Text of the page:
Properties and Reactions of Hydrocarbons Essay

Hydrocarbons are organic materials that contain only carbon and hydrogen atoms, these molecules can be saturated or unsaturated and acyclic, cyclic, or aromatic. In this experiment we used a variety of methods to examine the physical and chemical properties of hydrocarbons. The first experiment we tested a variety of solvents to see if they dissolved our alkane (Decalin). One would expect that non-polar solvents will dissolve alkanes because they are non polar as well 1. If the solvent did not dissolve in the alkane we heated the solution with a heat gun, because higher temperature increases solubility because energy in the form of heat can break bonds and allow for the molecules to join together. This is the reversed for a decrease in temperature the molecules move around less so there is less interaction between solute and solvent. We also differentiated alkanes and alkenes. Alkanes only contain c-c single bonds, are saturated, and are the least reactive. Alkenes are c=c double bonds, more reactive than alkanes, and unsaturated.

In the next part of the experiment we added bromine to alkenes. This caused an electrophilic halogenation reaction. If the bromine reacted with the alkene the bromine would discolor from orange and turn clear. Experiment Part A) Solubility of Alkanes: 1 mL of nine solvents (water, methanol, n-butanol, ethylene, glycol, acetone, hexane, toluene, ethyl acetate, and dichloromethane. ) was added to nine sample vials. Each vial then had 0. 5 mL of the alkane decalin added to each one. The mixtures were stirred to determine if the materials dissolved.

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If the material was insoluble it was heated with an air gun to see if it would aid in dissolving the solution. This test helped us determine what kinds of solvents are useful for dissolving alkanes. Part B) Reactivity of Alkanes and Alkenes in Sulfuric Acid: 0. 5 mL of cyclohexane was added to one vial and 0. 5 mL of cyclohexene was added to another test vial. 0. 5 mL of concentrated sulfuric acid was then added to each vial, swirled, and observed. Part C) Bromine addition to alkenes: 1 mL of dichloromethane was added to five sample vials.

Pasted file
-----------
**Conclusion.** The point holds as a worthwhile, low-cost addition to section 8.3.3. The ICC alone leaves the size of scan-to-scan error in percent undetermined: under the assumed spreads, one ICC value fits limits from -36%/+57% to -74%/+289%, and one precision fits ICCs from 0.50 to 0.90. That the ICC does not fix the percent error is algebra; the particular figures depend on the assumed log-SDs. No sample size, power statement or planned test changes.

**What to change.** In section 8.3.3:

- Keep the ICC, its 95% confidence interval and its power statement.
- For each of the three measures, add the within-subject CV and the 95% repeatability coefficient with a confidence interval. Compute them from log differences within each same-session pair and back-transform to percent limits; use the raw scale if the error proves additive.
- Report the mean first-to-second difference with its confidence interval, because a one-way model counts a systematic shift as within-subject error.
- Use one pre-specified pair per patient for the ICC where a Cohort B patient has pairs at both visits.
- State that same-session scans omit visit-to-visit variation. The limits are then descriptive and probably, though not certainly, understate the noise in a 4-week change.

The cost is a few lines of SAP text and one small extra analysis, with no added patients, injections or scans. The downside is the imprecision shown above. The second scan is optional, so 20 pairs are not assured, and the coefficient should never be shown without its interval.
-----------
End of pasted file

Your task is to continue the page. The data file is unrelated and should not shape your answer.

Next, about five drops, or 5-mm mound for dry agents of: cyclohexene, toluene, beta-pinene, camphene, and trans-stilbene was added to each individual tube and swirled. 4 drops of bromine solution was then added to each tube and observations were taken. (SITE) Results Table 1: Solubility of solvents tested with Decalin Solvent Solubility Water Insoluble Methanol Insoluble n-butynol Partially Ethylene glycol Insoluble Acetone Soluble Hexane Soluble Toluene Soluble Ethyl acetate Soluble Dichloromethane Soluble

Reactivity of alkanes and alkenes in sulfuric acid observations: 0. 5 mL Cyclohexane with addition of 5 mL concentrated sulfuric acid stayed clear 0. 5 mL Cyclohexene with addition of 5 mL concentrated sulfuric acid turned bright orange to black with heat and foul odor Table 2: Bromine Addition to Alkenes Test Chemical Reaction Cyclohexene Faint Yellow Toluene Orange Beta-pinene Clear Camphene Foggy white Trans-stilebene Foggy white precipitant All information came from 1 Discussion

The results from the solubility of alkanes was as follows: Water insoluble, methanol insoluble, n-butynol partially soluble, ethylene glycol insoluble, acetone soluble, toluene soluble, ethyl acetate soluble, dichloromethane soluble. For the insoluble solvents all were clear with a clear layer of separation, heating did nothing to these mixtures. n- butanol was partially soluble, but with the addition of heat this mixture was even more soluble. The non-polar solvents dissolved with the alkane as would be expected there was know separation layer and the solution was clear, because like dissolves like1.

For the Reactivity of alkenes and alkanes in sulfuric acid experiment the cyclohexane did not have a reaction it stayed clear. When the sulfuric acid was mixed with the cyclohexene there was a reaction; the solution turned black and began to smoke and smell fowl. This is because cyclohexene contains pi bonds which have more electrons and are more susceptible to electrophile attack which the Sulfuric acid is doing2. In the bromine addition to alkenes experiment the bromine reacted with the cyclohexene turned faint yellow, beta-pinene turned faint yellow, and camphene turned foggy white.

There was a partial reaction with trans-stilbene it was foggy white with a precipitant, time could have made this reaction be more pronounced because it would be able to mix better. There was no reaction with toluene it stayed orange. When the alkenes reacted with the bromine the double bond breaks and a bromine atom becomes attached to each carbon the bromine loses its orange color and becomes a colorless liquid this is known as electrophilic addition3. No errors were occurred while performing this experiment, additional drops of bromine to the Addition of bromine to alkenes experiment might help in making the experiment more pronounced.


[1] Setzer, M. C. ; Setzer, W. N. Organic Chemistry Laboratory Manual Cengage Learning: Ohio,2004 [2] Clark Jim. (2000). Retrieved February 7, 2010, from http://www. chemguide. co. uk/mechanisms/eladd/symbr2. html [3] University of Michigan. (2010). Retrieved February 9, 2011, from http://www2. chemistry. msu. edu/faculty/reusch/VirtTxtJml/addene1. htm

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